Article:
Why do Baptists have a higher rate of divorce than the average American citizen?

http://www.adherents.com/largecom/baptis…

http://www.sullivan-county.com/bush/divo…

Note that these surveys were taken right around new years in 2000, so the divorce rate may have fluctuated since than, but has likely gotten higher for all. It wouldn’t suprise me if it particularly risen over the past couple years since entering this recession, because economic concerns are often associated with divorce.

Here’s some ideas I want to put out there. Maybe you agree with some? Or don’t? I’m not baptist, nor southern, nor married, nor have I ever been, so I can’t say I have first hand experiences. What are your opinions on this issue though?

*The largest Baptist population in the U.S. is in the South, especially the Deep South, where the rate of membership in the military is highest.

*Because soldiers are often forced to relocate, really without choice, this can cause stress. Many husbands have to leave wives for periods of time. Could lonliness or the wondering of cheating be a reason?

*The younger you are, statistically, the more likely you are to get divorced. For what ever reason it is (Because it serves as more motivation to come home in war?), soldiers also have a tendency to get married at earlier ages. Because they get married at younger ages and may not know their spouses as well or if it’d work, could this be a reason why divorce is more likely down the road?

*Another somewhat common profession for males in the south is cross country truck driving which can also keep you away from home for extended periods of time.

*People with economic problems are more likely to have stress, which can lead to argument over how to handle money. In the states of Alabama, Mississippi and Lousiana there tends to be higher rates of poverty and less sound education systems
Because their black? That sounds a little prejudice and vague lol Explain more… How does that make sense? The majority of Baptists in the deep south are still white, because the majority of the states are. I think it’s safe to say that a large proportion of both white’s and black’s in the south are Baptists and representative of this divorce statistic though.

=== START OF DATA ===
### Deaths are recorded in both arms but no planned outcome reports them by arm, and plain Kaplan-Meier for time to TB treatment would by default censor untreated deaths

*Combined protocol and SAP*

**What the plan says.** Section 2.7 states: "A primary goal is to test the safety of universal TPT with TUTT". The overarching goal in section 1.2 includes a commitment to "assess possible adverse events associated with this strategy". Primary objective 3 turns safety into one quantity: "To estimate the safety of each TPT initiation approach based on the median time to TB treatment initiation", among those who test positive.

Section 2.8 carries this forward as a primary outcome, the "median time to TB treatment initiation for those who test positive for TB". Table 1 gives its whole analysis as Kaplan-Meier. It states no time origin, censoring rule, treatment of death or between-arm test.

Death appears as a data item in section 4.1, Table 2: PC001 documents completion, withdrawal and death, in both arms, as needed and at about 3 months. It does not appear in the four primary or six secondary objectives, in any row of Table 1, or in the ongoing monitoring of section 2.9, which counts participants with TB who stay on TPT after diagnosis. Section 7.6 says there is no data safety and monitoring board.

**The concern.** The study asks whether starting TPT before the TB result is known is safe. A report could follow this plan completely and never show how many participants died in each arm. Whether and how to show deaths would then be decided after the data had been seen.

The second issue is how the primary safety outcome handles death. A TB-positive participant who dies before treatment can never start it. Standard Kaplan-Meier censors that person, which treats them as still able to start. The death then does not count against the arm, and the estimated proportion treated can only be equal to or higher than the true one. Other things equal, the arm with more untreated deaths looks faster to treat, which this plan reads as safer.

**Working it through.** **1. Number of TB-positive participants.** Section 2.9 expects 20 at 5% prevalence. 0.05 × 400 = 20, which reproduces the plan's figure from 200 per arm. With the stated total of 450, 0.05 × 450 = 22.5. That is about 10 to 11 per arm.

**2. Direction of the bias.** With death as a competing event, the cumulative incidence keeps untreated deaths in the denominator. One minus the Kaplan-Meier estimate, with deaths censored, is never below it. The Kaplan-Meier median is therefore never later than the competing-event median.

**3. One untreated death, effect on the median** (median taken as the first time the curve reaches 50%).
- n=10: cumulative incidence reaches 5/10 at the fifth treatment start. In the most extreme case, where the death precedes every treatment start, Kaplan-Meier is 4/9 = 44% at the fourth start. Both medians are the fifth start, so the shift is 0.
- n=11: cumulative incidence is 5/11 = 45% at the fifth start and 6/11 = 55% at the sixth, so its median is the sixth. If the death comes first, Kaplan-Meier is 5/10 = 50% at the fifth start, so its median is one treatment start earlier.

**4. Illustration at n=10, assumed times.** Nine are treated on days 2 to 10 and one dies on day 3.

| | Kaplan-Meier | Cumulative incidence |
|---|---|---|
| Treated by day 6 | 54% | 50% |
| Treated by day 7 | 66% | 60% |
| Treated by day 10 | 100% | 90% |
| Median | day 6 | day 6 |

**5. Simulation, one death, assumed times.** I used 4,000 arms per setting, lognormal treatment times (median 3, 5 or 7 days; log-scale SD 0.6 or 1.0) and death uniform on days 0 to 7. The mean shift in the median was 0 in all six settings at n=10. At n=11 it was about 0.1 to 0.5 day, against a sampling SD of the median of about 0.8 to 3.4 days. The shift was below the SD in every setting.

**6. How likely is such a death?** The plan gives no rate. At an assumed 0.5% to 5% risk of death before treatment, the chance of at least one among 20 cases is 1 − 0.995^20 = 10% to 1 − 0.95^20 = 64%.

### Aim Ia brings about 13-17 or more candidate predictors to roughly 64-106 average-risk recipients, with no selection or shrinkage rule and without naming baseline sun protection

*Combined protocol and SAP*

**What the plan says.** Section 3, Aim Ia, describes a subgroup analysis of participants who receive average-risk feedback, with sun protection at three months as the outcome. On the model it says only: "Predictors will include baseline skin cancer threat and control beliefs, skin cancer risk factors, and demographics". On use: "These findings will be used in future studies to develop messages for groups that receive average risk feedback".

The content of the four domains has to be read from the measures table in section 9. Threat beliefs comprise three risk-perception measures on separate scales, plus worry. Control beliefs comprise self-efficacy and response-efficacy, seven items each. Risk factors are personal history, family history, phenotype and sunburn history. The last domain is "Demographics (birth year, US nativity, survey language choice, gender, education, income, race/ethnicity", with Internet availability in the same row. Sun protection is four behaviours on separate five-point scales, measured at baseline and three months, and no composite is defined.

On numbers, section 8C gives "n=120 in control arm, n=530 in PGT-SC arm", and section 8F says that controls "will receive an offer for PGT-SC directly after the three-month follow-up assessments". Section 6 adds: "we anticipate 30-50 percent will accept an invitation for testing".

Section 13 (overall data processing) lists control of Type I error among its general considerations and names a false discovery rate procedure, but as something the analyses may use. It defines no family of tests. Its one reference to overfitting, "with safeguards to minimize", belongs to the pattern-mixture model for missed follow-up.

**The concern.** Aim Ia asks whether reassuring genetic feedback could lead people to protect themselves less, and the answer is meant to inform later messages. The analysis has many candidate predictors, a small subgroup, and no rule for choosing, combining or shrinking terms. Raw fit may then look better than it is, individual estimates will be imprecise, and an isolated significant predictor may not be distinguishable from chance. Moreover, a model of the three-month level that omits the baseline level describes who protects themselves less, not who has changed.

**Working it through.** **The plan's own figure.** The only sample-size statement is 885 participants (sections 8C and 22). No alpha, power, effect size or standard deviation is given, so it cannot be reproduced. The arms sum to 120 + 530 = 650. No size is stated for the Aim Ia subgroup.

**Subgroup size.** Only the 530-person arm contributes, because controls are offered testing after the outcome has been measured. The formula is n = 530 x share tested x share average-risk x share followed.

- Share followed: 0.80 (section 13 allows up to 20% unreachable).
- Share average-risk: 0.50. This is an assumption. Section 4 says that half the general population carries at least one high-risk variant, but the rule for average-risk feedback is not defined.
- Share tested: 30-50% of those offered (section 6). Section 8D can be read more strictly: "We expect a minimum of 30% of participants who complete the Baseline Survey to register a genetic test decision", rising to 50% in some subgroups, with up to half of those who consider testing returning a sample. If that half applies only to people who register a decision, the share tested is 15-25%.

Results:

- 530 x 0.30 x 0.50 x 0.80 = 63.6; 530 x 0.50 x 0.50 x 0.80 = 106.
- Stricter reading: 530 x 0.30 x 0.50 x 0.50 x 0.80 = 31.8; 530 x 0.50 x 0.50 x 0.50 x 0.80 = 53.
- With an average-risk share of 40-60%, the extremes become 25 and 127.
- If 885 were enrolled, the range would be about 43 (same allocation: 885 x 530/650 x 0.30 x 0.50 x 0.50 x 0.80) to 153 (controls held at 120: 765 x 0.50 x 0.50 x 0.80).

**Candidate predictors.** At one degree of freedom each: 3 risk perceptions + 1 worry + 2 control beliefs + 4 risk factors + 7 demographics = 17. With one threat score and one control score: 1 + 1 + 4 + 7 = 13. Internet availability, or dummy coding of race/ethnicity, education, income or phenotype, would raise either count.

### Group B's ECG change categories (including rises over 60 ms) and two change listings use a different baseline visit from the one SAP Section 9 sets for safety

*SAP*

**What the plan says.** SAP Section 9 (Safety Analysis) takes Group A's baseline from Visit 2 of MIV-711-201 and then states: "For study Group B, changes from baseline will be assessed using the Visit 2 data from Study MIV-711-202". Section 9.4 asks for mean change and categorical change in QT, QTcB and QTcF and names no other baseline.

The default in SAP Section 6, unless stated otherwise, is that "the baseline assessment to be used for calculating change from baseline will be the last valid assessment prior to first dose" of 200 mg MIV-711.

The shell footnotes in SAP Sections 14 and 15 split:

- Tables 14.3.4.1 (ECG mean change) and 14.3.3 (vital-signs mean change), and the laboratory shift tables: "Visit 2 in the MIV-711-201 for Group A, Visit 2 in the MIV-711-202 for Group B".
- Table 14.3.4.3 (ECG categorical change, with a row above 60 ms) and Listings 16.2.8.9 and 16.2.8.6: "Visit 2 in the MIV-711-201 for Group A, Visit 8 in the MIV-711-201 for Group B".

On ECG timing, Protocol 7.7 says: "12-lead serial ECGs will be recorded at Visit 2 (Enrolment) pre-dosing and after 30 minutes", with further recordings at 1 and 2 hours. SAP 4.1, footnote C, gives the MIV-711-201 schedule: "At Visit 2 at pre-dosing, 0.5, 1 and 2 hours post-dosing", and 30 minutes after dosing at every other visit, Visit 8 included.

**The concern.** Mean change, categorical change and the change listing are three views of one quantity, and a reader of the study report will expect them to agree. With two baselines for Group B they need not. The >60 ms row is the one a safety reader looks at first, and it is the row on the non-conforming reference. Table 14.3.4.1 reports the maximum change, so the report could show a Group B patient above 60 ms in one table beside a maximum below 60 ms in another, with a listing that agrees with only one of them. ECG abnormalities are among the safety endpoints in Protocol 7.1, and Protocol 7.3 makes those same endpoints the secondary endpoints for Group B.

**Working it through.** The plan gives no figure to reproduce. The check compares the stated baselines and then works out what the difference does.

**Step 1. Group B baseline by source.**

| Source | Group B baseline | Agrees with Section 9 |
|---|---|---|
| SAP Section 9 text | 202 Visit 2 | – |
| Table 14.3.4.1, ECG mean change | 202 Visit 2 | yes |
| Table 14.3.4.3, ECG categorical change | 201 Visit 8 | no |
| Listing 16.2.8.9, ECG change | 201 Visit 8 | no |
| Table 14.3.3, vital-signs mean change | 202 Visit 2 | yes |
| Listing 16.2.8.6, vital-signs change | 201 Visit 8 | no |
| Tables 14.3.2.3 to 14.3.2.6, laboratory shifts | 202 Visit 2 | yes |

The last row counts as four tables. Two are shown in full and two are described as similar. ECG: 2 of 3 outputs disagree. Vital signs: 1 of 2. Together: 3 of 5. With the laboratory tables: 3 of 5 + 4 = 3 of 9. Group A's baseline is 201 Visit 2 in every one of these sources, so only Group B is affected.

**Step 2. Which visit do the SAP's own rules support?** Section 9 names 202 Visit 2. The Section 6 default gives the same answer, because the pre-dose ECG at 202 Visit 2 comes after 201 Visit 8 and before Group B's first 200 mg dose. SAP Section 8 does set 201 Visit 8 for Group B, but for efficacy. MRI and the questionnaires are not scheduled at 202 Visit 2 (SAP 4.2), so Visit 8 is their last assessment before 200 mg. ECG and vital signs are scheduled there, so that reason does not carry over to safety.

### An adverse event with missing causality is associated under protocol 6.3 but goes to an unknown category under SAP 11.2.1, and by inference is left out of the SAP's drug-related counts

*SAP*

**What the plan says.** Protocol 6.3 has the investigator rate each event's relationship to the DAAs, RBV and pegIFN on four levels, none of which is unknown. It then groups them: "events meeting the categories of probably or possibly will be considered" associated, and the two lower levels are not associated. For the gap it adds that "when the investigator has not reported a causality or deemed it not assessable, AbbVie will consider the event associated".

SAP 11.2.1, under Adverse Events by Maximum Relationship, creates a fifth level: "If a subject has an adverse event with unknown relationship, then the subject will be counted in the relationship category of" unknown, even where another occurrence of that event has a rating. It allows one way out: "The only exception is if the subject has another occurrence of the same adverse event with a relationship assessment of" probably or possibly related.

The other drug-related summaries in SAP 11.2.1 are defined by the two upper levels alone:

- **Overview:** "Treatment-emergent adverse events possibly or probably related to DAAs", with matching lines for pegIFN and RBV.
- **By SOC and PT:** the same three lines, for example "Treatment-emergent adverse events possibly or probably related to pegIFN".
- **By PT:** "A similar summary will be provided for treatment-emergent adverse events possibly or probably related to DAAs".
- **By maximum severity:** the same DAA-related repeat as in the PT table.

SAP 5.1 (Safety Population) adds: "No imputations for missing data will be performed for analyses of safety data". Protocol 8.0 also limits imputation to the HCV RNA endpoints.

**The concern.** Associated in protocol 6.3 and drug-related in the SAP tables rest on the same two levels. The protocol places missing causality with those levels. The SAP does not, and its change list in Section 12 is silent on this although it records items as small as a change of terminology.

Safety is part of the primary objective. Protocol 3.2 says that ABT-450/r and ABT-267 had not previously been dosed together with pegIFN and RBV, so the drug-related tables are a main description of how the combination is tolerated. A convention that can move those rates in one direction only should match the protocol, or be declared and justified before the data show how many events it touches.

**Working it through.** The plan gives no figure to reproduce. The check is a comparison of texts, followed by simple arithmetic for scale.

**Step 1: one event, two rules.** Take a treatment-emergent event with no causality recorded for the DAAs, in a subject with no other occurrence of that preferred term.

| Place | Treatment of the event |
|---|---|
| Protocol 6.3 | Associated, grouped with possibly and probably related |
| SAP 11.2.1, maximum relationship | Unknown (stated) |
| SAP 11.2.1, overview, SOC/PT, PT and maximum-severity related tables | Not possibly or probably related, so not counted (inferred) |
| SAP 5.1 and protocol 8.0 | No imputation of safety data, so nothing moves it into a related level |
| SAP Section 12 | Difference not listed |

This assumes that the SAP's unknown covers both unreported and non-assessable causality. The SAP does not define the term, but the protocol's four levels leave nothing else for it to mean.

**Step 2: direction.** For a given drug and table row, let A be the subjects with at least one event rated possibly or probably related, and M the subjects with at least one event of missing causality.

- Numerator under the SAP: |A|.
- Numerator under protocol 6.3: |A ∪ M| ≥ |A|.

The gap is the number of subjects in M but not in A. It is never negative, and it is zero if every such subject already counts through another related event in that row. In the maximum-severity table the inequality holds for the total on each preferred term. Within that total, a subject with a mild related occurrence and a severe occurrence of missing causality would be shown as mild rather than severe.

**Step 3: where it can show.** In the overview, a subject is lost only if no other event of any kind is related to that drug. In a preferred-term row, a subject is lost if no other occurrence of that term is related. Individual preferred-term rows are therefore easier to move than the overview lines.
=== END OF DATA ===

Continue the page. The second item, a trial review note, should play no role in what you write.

I believe the South consumes roughly 20 percent of the population of the United States, therefore, while ranking proportionally in the top ten for soldiers per household, the average should show that 2 of 10 states should be southern. However, 4 of 10 are shown to be southern (Alabama, South Carolina Virginia, Texas). I know there will be those who dispute Texas as a southern state, but most people actually do consider it to be the south. A poll was taken for Texans, in asking if they consider their state to be apart of the south and 86 percent responded by saying yes. Also, 68 percent of Oklahomans said yes. I don’t know if that’s enough to consider Oklahoma apart of the south, but it’s enough to say they have some influence, such as that the Baptist and evangelical population is higher there than the average state of the U.S.
I don’t know if that is necessarily the best correlation, but it’s just an idea. I know that career military amongst southerners is more common than other areas in the countries because many of the bases are located down there. Plus, to many, it’s something that is done from generation to generation in family.

It really depends where you are, but you can see this in Montana, Alaska and Maine, in that where there tends to be isolation, the work accomodations are not always adequate. The states of Alabama and South Carolina are mostly rural. Therefore, much of their economy is agriculturally based, which, to most, is not profitable, so the prospect of doing 20 years in the military often provides much better benefits (ex. health care, pension, college education).

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